Abstract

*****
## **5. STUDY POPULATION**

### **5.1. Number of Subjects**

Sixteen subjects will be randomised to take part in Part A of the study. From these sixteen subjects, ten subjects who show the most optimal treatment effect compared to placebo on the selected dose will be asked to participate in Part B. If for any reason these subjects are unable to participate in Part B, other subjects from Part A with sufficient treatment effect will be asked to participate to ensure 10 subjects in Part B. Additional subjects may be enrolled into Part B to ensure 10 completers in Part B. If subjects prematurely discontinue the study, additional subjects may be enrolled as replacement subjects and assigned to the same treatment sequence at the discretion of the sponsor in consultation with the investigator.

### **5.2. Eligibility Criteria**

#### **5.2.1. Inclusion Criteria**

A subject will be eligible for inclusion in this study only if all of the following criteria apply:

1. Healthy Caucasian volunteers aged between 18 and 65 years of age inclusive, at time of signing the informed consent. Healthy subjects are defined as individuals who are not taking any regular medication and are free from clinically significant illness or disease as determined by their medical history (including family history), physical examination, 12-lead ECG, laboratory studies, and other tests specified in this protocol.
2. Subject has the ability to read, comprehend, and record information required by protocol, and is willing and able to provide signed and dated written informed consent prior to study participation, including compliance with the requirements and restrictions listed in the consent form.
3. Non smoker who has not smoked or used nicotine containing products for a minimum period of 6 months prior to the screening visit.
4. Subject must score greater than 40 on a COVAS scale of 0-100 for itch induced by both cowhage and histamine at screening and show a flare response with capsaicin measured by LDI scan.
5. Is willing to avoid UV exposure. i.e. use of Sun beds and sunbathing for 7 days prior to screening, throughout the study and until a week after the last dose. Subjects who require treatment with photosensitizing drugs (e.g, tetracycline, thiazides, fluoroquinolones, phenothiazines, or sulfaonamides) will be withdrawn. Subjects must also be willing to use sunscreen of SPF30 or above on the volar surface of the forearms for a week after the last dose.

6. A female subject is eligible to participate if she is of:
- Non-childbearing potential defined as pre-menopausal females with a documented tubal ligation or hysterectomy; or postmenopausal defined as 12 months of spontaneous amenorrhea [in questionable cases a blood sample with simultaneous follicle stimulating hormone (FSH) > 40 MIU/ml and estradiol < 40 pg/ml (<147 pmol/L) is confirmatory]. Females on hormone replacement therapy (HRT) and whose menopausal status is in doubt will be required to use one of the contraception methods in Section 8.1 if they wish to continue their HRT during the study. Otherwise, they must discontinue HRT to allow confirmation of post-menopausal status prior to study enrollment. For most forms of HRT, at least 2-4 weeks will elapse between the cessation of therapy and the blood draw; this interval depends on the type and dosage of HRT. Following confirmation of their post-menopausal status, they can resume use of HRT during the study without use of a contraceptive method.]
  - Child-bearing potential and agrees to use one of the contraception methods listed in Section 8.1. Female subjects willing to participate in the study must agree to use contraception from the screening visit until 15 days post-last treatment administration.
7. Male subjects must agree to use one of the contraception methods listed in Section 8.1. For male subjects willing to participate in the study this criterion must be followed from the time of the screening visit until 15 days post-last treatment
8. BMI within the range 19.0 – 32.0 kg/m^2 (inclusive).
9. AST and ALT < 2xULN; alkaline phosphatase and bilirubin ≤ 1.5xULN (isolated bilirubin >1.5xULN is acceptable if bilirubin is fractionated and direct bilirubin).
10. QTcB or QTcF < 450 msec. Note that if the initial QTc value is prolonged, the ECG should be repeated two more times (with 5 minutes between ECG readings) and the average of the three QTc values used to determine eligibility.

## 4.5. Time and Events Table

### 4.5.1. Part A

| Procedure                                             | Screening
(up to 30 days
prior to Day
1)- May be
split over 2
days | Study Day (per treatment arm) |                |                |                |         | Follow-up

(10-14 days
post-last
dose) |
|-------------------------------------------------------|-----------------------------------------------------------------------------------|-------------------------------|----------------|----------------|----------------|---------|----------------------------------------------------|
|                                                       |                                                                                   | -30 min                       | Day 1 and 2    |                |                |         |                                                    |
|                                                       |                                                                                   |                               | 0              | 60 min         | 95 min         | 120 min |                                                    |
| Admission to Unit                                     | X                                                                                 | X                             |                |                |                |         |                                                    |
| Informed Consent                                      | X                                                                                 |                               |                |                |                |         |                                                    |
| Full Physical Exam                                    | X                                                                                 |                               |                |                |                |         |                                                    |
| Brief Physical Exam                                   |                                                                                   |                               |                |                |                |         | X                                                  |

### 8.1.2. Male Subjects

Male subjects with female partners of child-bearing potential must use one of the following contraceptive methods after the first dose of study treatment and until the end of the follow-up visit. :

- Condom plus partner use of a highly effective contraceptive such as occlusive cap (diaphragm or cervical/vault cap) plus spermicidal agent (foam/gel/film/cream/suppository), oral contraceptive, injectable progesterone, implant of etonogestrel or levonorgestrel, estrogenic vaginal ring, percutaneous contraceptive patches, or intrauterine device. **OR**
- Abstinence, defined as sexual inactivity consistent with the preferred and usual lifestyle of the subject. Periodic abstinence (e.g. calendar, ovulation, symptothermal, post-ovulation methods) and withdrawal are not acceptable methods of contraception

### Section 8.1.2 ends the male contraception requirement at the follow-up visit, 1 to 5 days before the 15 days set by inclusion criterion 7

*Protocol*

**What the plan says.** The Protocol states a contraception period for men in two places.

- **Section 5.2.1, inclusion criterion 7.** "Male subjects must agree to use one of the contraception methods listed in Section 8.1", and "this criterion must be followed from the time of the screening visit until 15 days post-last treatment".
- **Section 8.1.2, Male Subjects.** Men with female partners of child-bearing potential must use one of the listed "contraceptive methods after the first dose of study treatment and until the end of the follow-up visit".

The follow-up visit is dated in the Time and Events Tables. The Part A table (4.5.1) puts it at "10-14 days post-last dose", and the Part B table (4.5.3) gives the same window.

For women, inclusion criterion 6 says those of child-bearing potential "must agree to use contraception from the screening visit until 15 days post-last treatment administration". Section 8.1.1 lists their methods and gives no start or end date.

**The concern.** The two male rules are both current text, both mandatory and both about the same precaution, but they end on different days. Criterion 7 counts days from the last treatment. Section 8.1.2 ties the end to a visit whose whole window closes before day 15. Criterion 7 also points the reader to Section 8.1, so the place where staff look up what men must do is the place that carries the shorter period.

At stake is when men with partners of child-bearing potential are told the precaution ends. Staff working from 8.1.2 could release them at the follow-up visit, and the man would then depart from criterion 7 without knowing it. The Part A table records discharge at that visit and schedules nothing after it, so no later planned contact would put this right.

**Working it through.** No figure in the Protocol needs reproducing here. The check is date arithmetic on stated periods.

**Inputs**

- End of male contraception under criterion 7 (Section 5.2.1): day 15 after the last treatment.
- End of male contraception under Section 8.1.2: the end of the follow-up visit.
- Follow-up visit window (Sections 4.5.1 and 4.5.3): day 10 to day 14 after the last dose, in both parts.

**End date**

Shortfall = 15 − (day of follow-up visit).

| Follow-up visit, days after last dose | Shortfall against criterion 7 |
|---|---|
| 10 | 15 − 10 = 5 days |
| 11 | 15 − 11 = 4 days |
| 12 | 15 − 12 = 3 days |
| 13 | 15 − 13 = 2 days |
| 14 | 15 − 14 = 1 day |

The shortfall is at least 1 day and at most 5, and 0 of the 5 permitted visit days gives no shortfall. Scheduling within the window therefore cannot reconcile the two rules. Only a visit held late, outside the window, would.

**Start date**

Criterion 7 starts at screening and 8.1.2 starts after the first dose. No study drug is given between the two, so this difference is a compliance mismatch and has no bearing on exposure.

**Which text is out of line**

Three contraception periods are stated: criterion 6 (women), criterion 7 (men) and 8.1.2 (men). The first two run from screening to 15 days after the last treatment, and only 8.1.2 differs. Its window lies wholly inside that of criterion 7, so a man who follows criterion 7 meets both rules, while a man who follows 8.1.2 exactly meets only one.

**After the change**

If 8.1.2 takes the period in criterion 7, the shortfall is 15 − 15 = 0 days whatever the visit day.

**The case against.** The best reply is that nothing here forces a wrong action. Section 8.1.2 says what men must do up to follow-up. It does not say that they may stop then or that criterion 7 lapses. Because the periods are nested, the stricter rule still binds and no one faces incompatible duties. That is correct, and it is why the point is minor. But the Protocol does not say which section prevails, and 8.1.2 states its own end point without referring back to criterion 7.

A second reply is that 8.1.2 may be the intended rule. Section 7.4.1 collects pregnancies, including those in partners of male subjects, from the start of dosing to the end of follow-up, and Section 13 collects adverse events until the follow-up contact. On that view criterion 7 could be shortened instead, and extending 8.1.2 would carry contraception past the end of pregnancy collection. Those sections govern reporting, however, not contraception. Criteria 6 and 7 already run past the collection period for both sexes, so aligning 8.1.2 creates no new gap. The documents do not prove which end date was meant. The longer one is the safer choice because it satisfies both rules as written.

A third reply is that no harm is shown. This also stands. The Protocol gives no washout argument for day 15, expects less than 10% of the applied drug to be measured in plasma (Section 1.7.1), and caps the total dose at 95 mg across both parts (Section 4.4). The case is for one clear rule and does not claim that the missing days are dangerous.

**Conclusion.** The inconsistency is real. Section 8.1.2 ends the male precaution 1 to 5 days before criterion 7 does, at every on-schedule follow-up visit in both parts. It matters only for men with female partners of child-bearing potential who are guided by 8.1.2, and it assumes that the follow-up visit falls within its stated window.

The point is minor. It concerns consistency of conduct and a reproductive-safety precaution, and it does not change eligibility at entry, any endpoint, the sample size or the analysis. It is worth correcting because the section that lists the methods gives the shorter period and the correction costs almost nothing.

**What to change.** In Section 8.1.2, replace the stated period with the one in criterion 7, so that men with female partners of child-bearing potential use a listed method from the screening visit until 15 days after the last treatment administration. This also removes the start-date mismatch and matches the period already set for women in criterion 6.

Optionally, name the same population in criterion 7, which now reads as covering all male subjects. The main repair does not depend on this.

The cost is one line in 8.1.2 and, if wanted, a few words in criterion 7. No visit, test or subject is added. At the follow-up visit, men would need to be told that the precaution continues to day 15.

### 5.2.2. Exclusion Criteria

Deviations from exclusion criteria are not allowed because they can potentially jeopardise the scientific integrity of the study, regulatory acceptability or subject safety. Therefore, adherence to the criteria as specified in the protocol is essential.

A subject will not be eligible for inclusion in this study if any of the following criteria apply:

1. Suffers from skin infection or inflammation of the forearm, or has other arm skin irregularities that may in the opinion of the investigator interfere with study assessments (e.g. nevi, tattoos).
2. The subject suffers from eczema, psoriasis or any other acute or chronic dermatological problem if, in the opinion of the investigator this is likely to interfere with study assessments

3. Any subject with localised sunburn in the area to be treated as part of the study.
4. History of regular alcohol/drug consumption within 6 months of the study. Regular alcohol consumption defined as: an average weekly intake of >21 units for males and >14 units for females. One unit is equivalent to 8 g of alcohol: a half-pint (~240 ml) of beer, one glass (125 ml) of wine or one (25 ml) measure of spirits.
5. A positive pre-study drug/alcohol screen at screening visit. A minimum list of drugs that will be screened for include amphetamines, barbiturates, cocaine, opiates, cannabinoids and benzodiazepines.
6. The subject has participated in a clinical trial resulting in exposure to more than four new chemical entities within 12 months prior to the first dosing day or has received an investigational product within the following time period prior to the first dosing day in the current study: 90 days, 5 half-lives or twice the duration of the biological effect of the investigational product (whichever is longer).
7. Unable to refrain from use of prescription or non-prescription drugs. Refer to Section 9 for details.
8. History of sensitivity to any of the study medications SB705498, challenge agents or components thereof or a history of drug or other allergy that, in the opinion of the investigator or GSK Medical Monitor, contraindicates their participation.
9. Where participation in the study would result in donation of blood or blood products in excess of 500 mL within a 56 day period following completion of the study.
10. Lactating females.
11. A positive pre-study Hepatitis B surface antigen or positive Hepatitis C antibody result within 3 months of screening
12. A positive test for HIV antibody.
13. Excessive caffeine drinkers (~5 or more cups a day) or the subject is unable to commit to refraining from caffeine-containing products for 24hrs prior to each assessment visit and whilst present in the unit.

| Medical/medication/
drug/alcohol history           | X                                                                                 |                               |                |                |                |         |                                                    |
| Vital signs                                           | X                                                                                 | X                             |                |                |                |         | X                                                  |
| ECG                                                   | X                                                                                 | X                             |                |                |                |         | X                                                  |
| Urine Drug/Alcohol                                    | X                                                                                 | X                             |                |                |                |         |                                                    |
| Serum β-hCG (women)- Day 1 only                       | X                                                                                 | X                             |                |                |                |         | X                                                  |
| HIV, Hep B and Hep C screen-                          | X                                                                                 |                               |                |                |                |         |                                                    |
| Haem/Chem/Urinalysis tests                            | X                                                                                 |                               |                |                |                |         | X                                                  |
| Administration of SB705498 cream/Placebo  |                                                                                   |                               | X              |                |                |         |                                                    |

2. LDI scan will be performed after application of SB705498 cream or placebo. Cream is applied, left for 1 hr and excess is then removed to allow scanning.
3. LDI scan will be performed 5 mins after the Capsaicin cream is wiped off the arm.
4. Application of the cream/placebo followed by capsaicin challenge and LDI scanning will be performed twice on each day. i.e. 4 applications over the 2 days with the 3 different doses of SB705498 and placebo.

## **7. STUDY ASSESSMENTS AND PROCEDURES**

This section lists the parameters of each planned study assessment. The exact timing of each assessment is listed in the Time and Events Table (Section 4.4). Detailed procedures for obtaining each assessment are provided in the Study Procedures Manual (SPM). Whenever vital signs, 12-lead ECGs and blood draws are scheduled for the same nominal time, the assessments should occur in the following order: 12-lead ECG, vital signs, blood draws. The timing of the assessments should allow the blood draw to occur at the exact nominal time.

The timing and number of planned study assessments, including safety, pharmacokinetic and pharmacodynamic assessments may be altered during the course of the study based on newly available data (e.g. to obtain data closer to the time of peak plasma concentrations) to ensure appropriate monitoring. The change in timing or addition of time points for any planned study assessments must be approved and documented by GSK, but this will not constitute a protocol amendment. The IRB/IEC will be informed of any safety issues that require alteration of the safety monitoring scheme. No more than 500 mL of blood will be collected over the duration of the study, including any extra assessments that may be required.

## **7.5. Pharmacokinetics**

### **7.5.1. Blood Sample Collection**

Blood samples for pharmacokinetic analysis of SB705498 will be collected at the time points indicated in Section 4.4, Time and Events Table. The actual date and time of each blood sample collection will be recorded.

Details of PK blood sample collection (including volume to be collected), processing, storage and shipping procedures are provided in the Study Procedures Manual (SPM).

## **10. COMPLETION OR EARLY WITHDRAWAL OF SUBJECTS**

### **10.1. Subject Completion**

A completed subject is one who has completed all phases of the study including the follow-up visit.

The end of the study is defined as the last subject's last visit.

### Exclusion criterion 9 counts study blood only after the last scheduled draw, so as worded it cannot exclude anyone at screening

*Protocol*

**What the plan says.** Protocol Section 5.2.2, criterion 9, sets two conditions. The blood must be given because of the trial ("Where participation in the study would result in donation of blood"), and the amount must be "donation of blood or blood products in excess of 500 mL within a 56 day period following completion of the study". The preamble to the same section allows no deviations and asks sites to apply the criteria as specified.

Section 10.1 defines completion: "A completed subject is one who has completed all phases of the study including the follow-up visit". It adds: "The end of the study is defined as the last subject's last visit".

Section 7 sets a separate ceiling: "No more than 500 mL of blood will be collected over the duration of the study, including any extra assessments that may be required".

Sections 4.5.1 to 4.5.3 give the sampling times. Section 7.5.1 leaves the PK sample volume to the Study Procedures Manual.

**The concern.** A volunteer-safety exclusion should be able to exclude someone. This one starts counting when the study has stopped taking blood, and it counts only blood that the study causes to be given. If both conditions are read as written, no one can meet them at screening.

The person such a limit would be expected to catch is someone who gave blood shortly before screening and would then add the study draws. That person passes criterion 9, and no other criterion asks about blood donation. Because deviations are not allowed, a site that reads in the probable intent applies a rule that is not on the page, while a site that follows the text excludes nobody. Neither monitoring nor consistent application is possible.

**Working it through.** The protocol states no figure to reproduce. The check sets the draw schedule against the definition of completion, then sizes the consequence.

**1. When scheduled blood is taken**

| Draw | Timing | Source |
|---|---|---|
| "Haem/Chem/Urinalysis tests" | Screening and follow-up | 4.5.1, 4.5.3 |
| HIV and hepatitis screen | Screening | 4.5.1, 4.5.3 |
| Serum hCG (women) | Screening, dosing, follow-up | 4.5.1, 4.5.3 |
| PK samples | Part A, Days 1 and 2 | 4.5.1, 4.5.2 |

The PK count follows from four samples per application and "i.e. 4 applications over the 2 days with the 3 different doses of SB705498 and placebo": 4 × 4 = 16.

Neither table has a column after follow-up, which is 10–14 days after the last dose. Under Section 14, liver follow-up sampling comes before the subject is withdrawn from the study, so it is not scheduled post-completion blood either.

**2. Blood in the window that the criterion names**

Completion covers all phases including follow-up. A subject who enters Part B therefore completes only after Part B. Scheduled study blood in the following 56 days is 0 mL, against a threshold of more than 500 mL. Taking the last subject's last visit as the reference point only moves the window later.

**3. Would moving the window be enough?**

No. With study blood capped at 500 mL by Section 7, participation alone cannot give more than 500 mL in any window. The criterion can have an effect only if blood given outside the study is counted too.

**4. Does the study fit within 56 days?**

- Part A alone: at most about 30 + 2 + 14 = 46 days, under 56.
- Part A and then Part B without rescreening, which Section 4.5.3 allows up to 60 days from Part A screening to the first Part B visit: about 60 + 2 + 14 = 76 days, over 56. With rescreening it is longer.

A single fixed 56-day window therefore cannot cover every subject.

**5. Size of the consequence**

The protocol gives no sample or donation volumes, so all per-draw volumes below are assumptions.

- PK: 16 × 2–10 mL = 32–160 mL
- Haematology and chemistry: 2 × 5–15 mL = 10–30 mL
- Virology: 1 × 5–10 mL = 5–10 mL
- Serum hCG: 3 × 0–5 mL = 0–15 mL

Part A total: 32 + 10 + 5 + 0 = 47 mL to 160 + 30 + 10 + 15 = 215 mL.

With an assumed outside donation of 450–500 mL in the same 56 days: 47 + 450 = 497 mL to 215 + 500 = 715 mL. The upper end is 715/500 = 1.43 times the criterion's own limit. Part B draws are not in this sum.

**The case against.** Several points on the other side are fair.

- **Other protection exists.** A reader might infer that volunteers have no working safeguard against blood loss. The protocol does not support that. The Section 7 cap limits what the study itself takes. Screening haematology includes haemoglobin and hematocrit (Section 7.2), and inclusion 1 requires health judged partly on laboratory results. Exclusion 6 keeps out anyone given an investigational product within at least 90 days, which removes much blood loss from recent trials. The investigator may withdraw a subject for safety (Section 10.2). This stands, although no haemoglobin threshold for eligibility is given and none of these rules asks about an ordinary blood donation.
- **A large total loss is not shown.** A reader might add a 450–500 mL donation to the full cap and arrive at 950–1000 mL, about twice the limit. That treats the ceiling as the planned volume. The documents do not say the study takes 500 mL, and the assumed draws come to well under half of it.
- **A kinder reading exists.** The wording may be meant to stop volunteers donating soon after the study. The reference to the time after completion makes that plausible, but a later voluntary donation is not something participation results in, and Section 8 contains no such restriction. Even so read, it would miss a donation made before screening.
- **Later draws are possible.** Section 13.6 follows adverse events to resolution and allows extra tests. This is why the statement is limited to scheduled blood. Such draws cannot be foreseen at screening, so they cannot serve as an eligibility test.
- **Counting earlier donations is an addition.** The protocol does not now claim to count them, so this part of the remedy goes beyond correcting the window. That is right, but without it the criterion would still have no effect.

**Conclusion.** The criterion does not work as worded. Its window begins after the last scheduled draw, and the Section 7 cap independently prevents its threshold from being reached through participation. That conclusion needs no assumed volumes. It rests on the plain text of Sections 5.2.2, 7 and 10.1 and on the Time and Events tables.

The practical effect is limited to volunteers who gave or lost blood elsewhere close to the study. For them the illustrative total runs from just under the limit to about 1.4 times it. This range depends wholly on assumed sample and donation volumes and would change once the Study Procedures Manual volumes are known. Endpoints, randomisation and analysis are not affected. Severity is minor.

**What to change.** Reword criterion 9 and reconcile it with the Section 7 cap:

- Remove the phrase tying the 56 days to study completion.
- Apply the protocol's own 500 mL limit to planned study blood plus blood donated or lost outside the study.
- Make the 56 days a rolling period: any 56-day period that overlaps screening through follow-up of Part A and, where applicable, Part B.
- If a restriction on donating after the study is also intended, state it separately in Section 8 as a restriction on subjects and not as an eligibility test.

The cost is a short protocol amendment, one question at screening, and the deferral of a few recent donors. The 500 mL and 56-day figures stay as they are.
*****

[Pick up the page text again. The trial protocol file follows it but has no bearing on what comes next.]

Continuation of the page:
An argument is made for Leibniz as our first modern food philosopher. This is based on his theory of cognition or perception and culinary examples he used in the New Essays on Human Understanding. This view is contrasted with Locke and Hume’s accounts of perception. Their atomistic approach proves to be woefully inadequate for food products like sauces, whereas Leibniz’s view gives us an account of them. All agree that food products like sauces are complex ideas, but Locke and Hume try to argue that they are made up of simple ideas or impressions that are clear and distinct. “Simple” for Leibniz is an abstraction, and perceptions cannot be separated out from ideas, so complexity is more easily achieved in his scheme of things. In the end, he has a more adequate view of food products.

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